A woman whose daughter died just hours after being born had a “perfectly normal” labour with “no known risks for mother and baby”, her midwife told a fatal accident inquiry today (Wednesday).
Nevaeh Stewart died just three-and-a-half hours after she was born at Montrose Royal Infirmary’s community midwife unit on September 30, 2012.
An inquiry into her death is being held at Forfar Sheriff Court - where her father, Gary Stewart, 30, earlier described the unit as an “emergency response blackspot”.
The probe today heard that midwives had called doctors at Ninewells Hospital to alert them to Nevaeh’s “pale and floppy” appearance within 10 minutes of her birth at 5.10am.
By 5.40 midwives had noted that a neo-natal transport team was “en route” from Dundee, 32 miles away, but that they didn’t arrive until 7.15am.
By that time the two midwives working at the unit had begun CPR after they lost Nevaeh’s pulse.
Sandra Menzies, who retired after 30 years working at Montrose Royal Infirmary three months after the tragedy, told the inquiry that the midwife led maternity unit was the only part of the hospital in operation overnight with no doctors anywhere in the building.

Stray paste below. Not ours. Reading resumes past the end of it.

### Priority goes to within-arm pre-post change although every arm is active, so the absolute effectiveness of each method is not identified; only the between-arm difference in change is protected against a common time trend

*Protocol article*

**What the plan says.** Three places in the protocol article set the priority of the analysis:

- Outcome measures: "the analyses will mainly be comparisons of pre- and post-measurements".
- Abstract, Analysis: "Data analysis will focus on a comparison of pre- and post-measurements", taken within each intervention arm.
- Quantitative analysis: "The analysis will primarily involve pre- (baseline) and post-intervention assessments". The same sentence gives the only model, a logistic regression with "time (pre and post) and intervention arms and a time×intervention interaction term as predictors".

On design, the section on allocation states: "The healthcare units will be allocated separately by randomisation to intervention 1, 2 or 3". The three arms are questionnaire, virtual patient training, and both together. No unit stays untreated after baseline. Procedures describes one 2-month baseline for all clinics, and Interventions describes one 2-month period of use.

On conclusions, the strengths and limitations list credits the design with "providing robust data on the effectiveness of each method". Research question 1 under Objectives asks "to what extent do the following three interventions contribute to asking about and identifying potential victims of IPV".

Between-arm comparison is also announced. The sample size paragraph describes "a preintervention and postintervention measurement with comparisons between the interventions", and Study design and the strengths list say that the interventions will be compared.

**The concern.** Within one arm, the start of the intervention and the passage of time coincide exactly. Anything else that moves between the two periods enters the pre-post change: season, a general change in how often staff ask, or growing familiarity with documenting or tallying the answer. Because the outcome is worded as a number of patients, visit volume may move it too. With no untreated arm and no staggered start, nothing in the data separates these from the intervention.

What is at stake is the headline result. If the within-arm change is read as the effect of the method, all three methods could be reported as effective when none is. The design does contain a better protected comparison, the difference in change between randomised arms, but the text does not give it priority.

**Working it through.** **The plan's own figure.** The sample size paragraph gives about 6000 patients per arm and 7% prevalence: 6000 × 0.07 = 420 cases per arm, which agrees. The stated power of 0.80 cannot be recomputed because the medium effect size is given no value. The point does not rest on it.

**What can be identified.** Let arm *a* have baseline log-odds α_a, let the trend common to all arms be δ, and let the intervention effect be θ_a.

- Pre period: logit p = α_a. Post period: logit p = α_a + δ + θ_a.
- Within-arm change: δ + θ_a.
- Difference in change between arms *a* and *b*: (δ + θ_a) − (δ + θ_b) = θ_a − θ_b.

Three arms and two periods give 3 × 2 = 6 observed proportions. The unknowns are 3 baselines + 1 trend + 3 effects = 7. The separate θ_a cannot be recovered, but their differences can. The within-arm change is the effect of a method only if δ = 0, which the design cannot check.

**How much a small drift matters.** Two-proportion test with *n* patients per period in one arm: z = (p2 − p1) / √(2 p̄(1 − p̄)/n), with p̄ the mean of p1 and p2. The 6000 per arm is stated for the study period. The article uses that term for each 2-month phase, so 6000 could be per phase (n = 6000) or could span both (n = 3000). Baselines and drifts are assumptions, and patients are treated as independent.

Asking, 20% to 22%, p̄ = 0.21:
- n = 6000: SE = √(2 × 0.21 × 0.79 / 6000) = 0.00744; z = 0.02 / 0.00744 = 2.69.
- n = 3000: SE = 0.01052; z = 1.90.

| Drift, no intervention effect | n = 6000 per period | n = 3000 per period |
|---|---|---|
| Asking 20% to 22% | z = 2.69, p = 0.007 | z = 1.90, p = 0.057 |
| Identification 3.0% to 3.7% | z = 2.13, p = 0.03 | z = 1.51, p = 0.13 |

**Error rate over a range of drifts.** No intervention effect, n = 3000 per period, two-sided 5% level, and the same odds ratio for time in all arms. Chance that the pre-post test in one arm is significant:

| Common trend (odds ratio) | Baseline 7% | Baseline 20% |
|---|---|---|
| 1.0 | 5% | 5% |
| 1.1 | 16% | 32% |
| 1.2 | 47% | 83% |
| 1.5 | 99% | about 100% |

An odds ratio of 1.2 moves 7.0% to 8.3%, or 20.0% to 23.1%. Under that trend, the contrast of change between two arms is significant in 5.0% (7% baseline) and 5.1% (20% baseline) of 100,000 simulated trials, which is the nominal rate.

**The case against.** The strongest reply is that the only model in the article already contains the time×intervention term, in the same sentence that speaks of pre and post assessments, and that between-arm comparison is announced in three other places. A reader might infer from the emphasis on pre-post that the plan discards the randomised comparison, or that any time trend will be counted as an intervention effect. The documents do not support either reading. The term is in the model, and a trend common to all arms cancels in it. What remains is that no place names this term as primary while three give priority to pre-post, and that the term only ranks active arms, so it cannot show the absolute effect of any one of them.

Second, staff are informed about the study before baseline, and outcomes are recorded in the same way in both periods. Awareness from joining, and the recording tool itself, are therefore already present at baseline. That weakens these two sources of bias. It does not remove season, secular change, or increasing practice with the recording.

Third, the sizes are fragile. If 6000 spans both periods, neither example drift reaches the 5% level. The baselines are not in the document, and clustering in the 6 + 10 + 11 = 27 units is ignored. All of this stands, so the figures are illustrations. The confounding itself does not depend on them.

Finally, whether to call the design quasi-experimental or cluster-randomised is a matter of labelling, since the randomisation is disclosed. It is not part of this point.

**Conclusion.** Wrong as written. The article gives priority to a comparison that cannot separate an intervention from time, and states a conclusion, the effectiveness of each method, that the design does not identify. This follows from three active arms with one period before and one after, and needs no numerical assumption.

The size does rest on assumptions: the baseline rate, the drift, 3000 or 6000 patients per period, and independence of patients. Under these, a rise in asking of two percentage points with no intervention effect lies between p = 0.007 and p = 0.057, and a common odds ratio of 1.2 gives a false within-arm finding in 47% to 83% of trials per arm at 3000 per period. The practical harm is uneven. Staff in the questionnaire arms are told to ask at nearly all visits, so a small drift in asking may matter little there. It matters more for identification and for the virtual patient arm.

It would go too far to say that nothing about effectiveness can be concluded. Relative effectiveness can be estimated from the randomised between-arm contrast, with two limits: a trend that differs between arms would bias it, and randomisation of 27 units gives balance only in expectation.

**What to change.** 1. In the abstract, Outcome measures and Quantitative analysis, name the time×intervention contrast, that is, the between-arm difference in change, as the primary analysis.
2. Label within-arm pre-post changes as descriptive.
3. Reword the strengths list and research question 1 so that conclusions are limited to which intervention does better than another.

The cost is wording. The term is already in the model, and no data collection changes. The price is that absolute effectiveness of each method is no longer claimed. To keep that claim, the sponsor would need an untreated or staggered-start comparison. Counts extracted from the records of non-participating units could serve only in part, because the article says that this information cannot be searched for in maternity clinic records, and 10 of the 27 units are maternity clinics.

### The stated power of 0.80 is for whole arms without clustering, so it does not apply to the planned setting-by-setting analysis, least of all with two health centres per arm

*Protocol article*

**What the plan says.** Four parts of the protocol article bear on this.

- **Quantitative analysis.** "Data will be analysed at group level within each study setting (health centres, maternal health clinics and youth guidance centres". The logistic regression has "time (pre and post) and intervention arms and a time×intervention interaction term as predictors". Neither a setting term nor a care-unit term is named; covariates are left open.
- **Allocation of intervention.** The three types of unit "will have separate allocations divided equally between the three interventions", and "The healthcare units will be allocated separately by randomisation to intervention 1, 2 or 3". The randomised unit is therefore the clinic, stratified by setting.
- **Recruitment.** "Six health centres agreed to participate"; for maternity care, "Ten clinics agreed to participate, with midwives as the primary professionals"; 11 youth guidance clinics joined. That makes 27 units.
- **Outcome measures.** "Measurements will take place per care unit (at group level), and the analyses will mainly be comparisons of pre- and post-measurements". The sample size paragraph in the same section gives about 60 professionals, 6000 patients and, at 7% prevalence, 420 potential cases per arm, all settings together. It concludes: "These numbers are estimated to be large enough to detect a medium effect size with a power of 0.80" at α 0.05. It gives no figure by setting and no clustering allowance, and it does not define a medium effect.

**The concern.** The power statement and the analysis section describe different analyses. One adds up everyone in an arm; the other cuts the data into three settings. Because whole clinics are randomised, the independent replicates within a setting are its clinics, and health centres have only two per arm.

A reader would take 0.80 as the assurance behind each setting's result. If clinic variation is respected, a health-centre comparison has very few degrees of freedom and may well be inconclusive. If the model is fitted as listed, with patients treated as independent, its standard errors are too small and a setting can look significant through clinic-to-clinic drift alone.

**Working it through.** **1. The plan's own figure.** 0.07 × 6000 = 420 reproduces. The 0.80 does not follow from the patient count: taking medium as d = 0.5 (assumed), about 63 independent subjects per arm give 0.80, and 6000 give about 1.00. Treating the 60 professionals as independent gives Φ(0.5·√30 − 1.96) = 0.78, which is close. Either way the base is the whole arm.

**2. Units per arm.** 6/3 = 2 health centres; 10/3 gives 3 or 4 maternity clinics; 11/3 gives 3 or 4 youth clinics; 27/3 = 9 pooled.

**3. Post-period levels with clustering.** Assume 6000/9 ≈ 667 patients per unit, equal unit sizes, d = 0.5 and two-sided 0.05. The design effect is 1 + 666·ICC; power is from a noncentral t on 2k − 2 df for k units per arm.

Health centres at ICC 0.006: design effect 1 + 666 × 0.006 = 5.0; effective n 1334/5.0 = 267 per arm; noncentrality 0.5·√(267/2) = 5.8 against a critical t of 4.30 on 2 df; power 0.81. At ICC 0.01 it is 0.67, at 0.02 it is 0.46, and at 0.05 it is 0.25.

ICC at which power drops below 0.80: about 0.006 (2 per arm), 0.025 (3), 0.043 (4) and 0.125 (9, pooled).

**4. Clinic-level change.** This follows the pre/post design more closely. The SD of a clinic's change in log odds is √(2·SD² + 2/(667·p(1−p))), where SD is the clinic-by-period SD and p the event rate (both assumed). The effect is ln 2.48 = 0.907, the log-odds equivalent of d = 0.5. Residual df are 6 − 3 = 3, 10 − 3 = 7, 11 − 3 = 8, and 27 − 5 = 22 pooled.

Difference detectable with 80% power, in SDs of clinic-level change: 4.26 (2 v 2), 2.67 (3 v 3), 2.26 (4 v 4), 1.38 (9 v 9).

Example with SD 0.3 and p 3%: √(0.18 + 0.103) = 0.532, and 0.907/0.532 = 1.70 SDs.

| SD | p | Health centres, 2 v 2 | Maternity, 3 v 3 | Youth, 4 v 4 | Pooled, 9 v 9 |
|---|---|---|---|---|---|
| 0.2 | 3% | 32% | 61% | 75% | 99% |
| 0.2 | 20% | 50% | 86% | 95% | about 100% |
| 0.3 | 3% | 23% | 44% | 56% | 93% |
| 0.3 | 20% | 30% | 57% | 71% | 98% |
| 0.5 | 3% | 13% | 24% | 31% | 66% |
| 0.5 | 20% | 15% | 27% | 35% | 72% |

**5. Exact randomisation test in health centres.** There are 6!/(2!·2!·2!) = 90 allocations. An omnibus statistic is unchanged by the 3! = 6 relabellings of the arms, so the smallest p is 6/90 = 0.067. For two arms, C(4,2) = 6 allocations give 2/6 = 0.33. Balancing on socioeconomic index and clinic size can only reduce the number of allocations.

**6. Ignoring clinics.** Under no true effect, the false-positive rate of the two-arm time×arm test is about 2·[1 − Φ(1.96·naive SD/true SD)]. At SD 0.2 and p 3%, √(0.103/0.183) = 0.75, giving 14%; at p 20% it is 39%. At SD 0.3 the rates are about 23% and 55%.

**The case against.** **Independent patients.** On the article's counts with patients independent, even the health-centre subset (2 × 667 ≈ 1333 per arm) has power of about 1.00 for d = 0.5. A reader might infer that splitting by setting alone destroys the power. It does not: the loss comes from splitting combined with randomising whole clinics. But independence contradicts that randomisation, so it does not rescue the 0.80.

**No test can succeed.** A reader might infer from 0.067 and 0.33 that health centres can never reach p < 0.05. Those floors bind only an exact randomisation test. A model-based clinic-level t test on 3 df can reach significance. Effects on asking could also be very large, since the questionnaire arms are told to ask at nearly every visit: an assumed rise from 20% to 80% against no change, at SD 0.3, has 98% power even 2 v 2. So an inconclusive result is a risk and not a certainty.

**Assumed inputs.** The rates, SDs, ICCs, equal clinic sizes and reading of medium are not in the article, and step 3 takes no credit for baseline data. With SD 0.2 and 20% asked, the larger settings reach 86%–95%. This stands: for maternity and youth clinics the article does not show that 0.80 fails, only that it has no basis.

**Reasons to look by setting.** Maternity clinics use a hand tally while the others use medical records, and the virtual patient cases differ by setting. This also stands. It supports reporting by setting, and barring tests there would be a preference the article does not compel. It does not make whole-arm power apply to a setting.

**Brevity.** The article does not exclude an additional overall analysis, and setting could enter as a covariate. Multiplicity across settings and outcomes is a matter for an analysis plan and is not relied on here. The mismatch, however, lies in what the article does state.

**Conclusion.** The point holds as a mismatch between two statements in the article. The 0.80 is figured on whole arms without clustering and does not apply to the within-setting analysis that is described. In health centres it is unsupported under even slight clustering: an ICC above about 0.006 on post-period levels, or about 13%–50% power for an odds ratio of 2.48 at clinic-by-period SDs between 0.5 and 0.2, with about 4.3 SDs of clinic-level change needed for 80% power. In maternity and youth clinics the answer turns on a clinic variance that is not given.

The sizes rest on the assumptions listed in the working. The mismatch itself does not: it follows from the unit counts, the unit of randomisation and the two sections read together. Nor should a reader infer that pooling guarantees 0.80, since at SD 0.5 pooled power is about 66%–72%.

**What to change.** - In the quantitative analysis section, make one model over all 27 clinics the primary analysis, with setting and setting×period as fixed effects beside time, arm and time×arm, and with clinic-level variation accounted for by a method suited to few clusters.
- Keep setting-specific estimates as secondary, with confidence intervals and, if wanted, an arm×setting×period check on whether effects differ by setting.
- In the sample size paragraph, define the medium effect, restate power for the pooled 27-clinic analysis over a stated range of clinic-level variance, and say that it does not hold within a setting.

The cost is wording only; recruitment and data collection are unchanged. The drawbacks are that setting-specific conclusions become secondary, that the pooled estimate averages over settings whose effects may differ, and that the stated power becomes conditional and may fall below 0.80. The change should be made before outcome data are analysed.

She told how she and fellow midwife Suzanne Knox were “concerned” that Nevaeh may die when she was born pale and floppy and was not breathing
Ms Menzies said: “She was marked as low-risk care.
“When baby was born she needed to be resuscitated.
“I opened her airway and gave her five ventilation breaths - her chest was moving which was a good sign.
“Suzanne called Ninewells and before the call even ended baby was breathing spontaneously.”
However, despite Nevaeh having a normal heart rate and breathing on her own, she remained pale, floppy and non-responsive.
Fiscal depute Nicola Ross asked: “Would it be an unusual situation for baby to have a heart rate and have respiratory effort and look to be in that condition?”
Ms Menzies replied: “Yes - it was very unusual.
“The numbers looked good. The baby did not.”
In earlier evidence, parents Kimberly, 31, and Gary, 30, said Nevaeh was their fourth child - with all three previous children born at Montrose.
The inquiry heard that Kimberly had only had “one quick cuddle” with Nevaeh before she died.
The inquiry, before Sheriff Pino di Emidio, continues and is scheduled to be held over several days between now and September.